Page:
If you want to understand why small retailers struggle in modern America, you need to understand one thing: fair trade laws. Today, fair trade is typically presented in the context of international trade. Essentially, a regulation that allows producers in the developing world to compete with large multinational conglomerates who have massive scale and purchasing power. In the past, American fair trade laws were centered around small local retailers who were competing with large chain stores that had massive scale and purchasing power.
The WSJ recently detailed the dilemma facing every small specialty retailers who compete on service and selection. Keep in mind, this is the exact dilemma fair trade laws try to fix.
IT’S BEEN a challenging couple of years for independent cheese shops in the U.S., as the specialty-cheese boom they fostered is absorbed by big-box retailers who sell some of the same brands they do at lower prices.
Independent cheese shops are the front line, connecting consumers (and their dollars) to small-scale and local cheese producers as well as makers of cheese-adjacent products such as yogurt, butter, charcuterie, jam, pickles, crackers, and beer. A brigade of cut-to-order cheesemongers care for cheeses, answer questions, offer tastes, make customized cuts and, most important, tell the stories of the cheeses they sell.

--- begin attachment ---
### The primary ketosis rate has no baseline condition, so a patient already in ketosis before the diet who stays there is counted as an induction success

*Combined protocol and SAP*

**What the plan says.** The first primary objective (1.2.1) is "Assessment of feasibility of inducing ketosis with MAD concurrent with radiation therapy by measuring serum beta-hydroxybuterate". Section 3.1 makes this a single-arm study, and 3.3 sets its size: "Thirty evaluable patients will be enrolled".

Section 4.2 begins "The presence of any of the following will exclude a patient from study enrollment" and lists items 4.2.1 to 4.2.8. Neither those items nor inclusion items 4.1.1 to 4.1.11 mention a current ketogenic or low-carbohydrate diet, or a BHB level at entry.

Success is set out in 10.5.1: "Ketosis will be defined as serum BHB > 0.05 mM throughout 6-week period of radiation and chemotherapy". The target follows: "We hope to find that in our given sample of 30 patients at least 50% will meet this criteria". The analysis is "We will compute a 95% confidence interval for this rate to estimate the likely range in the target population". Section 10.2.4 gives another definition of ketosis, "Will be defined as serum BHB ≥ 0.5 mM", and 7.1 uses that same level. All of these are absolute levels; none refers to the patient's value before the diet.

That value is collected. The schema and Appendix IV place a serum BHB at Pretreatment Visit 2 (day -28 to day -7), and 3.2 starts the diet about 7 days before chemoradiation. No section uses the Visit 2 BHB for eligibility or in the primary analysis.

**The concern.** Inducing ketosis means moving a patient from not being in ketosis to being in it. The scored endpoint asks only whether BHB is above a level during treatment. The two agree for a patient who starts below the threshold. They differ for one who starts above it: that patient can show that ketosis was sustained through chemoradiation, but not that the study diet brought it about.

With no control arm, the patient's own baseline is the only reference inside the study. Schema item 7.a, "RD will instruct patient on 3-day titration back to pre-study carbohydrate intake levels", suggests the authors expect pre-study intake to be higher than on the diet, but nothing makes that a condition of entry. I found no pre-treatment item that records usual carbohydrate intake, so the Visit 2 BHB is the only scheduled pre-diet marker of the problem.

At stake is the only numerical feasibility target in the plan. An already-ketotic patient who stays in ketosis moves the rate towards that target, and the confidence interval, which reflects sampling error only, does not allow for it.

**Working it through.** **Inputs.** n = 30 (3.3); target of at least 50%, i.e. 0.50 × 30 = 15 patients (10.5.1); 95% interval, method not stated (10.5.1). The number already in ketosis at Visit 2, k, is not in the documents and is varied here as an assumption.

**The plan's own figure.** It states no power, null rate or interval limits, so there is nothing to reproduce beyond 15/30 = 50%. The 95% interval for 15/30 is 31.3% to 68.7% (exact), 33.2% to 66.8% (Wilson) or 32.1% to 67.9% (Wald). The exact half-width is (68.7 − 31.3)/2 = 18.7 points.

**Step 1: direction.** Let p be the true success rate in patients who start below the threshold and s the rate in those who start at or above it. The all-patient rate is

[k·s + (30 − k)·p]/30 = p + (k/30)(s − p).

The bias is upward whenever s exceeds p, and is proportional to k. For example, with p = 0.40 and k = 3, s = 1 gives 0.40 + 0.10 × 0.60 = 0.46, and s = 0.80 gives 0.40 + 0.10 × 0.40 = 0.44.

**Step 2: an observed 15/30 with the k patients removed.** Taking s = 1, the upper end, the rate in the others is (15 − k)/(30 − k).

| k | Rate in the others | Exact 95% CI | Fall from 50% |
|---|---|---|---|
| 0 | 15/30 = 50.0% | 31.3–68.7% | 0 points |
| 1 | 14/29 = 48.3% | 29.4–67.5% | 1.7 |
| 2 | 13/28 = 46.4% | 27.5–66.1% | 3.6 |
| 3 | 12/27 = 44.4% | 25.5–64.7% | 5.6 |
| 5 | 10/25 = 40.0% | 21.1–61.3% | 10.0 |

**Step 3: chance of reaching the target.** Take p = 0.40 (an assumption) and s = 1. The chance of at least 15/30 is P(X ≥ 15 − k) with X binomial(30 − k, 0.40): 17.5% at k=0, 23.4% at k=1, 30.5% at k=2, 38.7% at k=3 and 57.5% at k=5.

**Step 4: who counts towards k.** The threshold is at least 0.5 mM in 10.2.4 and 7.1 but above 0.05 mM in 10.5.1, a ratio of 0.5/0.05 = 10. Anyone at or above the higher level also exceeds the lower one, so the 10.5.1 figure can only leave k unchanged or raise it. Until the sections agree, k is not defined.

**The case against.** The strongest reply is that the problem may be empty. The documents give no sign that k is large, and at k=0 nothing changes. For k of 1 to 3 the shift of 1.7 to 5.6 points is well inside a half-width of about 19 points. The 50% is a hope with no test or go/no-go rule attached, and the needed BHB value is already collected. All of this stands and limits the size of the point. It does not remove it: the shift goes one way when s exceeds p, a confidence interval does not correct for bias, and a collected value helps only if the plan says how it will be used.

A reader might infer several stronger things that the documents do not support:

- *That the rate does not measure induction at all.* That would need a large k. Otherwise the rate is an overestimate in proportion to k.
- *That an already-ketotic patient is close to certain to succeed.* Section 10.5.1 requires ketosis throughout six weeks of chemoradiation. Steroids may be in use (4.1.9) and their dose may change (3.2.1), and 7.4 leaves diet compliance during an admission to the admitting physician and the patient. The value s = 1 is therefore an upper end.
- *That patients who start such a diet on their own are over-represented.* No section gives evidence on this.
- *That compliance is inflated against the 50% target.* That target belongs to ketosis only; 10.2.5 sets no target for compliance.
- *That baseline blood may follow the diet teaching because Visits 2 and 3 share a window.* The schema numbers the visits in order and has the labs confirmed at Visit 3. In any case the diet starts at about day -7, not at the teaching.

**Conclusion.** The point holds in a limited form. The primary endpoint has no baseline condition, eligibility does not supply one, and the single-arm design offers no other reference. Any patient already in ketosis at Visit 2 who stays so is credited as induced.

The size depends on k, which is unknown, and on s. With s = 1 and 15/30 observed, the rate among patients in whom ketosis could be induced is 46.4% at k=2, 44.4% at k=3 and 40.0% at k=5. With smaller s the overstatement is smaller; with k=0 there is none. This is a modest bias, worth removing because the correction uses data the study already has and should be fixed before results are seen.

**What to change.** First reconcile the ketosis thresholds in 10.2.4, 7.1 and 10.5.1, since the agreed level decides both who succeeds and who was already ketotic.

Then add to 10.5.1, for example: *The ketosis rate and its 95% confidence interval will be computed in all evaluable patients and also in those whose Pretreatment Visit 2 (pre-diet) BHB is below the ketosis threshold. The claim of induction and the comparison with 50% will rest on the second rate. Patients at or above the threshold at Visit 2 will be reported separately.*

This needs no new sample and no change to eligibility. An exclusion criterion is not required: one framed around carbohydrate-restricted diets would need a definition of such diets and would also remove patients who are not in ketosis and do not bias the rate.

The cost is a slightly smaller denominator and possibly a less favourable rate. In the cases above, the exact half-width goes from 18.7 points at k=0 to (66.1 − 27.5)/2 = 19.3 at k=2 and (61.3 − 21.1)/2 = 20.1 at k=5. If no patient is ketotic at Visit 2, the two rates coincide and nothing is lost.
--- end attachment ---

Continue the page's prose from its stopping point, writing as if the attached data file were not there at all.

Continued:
Much of what consumers learned about cheese over the last 30 years or so, they learned at a cheese case staffed by an evangelizing monger. These shops invest in consumer education and experience because they have to. Challenged to compete with large retailers on price, they use their intimate venues to offer an experience the national chains rarely can, which often extends to classes, farm trips, and “meet the cheesemaker” events that connect consumers to other enthusiasts.
The Journal described a nightmare scenario for independent retailers. They can’t compete on price and are stuck competing on the most expensive inputs into the retail value chain. You can’t automate intimate knowledge about a niche industry. You can, however, easily and quickly use market power to negotiate advantageous pricing agreements. Independent retailers are doomed to invest resources that build new markets only to have large corporations undercut them with price once the markets are made.
This is a societal choice, not fate.
The Original Fair Trade Laws
What is happening to independent cheese shops is what millions of people feared in the 1930s—predatory behavior by large chain retail stores. At that time, A&P, the Walmart of the era, used its massive size to bully food producers into volume discounts. It would aggressively discount products. Consumers flocked to the low prices. Local retailers couldn’t match the prices and went bankrupt. Once they went bankrupt, A&P rose prices. It was classic predatory behavior. In 1937 the Roosevelt Administration passed the Miller-Tydings Act of 1937. The legislation exempted retail price-maintenance agreements (commonly known as fair-trade laws) from federal anti-trust.
What are retail price-maintenance agreements?